At the April 1 reinsurance renewals, property catastrophe pricing increased for the third year in a row. Following the first loss-free year since 2018, there was some consolation for buyers in that the average increase was the lowest of the past three years. Rates moved up on average by a small percentage for mutual buyers.
Quoting and Price Negotiation
Renewal timelines were similar to previous years. Before the start of the process, there was enough uncertainty over the likely outcome that quoting was a true stage of price discovery, as it had been in the two previous years. Quotes were thus actively sought from reinsurers.
Coverage – Communicable Disease and Cyber
Conversations about coverage were dominated by two big topics: communicable disease and cyber. All clients introduced bespoke clauses on the contracts where they were necessary. An early start was made to negotiations in order to get reinsurers’ acceptance, and conversations went on for several weeks. The vast majority of reinsurers were able to agree to clients’ proposed clauses, but some only after much discussion and the provision of additional information. In a few cases, agreement was only reached at the final stage.
In general, there was a slightly increased supply of capacity, but there was no return to the huge oversupply enjoyed by buyers prior to the 2018 loss season. Capacity remained particularly tight in certain classes, such as engineering.
Catastrophe Excess of Loss
Prices increased in the range of 5 percent to 12 percent for loss-free programs covering windstorm, though there were outliers at either end of these ranges where specific factors applied. The average price for Japanese windstorm is now at a 25 year high. Buyers of protections including earthquake saw the pricing for that peril move up by low single digits percentages. Available capacity increased over 2020, resulting in a greater sign down percentage than in recent years.
The amount of multi-year cover purchased by the Japanese market has declined over the past few renewal seasons. There were no new additional purchases of multi-year capacity in the core areas.
Catastrophe bonds are used to a certain extent by Japanese buyers and there were two successful new issuances to augment traditional capacity, one for wind and the other for earthquake. Rates for catastrophe bonds were relatively competitive. Total limit supplied by this form of capacity remains small as a percentage of the total program limits purchased.
Catastrophe Covers Outside of Japan
A number of overseas catastrophe covers are purchased by Japanese companies. In the past, Japanese buyers had traditionally purchased separate protections for their domestic catastrophe and overseas catastrophe exposures. However, there are now a number of covers that protect both global and Japanese domestic catastrophe exposures on a combined basis. This trend continued this year with yet more limit purchased on a global combined basis in 2021 than in the prior year. Pricing for non-Japanese exposures generally moved in line with that expected in the local geographies protected. As the market is generally hardening for all international catastrophe excess of loss treaties, this meant the price environment was challenging.
Aggregate Excess of Loss
Pricing increased for aggregate excess of loss covers at the renewal. Buyers were again keen to renew these covers, which have served them so well in recent years. Further losses for some in 2020 made the renewal even more complex. Careful planning and some restructuring was required to secure target placement.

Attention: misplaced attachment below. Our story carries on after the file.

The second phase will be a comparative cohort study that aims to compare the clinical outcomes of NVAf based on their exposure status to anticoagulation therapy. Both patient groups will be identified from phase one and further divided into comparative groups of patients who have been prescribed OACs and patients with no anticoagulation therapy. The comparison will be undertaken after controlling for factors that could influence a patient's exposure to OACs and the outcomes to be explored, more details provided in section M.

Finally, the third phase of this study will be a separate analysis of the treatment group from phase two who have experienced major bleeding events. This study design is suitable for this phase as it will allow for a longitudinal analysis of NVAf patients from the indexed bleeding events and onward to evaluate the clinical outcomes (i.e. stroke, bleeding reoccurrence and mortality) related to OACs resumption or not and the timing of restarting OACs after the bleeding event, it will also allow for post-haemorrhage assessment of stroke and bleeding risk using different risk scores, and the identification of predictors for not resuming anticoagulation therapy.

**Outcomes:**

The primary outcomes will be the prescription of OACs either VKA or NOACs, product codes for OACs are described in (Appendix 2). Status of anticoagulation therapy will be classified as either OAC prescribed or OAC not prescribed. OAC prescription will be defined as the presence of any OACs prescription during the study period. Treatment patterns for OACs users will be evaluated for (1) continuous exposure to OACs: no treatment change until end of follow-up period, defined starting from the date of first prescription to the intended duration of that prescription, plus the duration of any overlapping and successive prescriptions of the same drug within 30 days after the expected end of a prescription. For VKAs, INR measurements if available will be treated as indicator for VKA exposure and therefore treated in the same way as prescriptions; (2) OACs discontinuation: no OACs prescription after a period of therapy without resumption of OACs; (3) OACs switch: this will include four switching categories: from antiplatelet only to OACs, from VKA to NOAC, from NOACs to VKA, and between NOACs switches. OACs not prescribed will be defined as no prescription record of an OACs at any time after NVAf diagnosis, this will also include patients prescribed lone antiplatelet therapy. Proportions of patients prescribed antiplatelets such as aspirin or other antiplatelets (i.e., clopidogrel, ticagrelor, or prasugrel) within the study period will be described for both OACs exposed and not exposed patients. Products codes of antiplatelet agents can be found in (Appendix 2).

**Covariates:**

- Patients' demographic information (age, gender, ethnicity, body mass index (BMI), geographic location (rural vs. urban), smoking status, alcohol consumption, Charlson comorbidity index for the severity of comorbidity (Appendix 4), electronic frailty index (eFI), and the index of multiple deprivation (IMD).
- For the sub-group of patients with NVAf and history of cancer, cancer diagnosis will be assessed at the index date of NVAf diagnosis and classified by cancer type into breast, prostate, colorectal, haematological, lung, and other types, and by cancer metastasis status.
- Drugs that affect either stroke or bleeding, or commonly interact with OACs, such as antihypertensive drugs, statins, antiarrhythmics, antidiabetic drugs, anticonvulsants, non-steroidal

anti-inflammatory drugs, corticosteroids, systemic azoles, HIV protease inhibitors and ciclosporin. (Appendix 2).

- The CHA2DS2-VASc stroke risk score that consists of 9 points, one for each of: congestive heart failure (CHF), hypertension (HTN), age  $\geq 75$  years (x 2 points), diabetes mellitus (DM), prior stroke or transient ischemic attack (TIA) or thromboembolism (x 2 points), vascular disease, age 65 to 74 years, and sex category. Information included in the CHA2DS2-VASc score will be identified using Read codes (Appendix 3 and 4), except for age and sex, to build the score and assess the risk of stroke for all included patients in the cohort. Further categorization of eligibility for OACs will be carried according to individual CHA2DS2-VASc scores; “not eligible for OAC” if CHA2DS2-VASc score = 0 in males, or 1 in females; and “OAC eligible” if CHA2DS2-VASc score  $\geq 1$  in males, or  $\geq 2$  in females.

Earthquake Pro Rata
Popular with reinsurers, this class is a stable renewal. Total ceded capacity increased by a small amount, but overall, there were no changes to treaty monetary terms.
PROPERTY PER RISK
Fire Pro Rata
2020 was another year of poor results for reinsurers of pro rata treaties in Japan, with results well into the red for the market as a whole. There were some limited reductions in ceding commissions, but these were already at historic lows. Some quota share cessions were made to support surplus treaties. Improvements in the original market terms and conditions were a key factor in persuading reinsurers to continue supporting the class.
Fire Excess of Loss
A large fire loss in October 2020 had a significant impact on the renewal of several of the large buyers. Average rates increased, and the increases were significant in a number of cases. Total premium spend in the market was increased by about 25 percent.
During the preliminary stages of the renewal there were concerns over the sustainability of the pandemic coverage feature that has traditionally been included in Japanese personal accident programs for many years. However, as in 2020, cedents were successful in maintaining the same coverage.
Coverage restrictions for communicable disease and “silent cyber” prompted the main points of contention at the April renewals. Clients were not willing to accept any coverage limitations for communicable disease. Prices were stable or modestly increased.
Reinsurer capacity for Japanese engineering pro rata treaties has become increasingly tight over the past two years. There were no new entrants to the class and reliance was on larger capacity providers to assist in completing placements.
Increased underwriting scrutiny from reinsurers followed recent global ransomware attacks. However, Japanese cyber business is a sought-after commodity with supply greatly outstripping demand.
Credit and Bond
These classes remain popular with reinsurers and ample capacity was available, leading to a smooth renewal.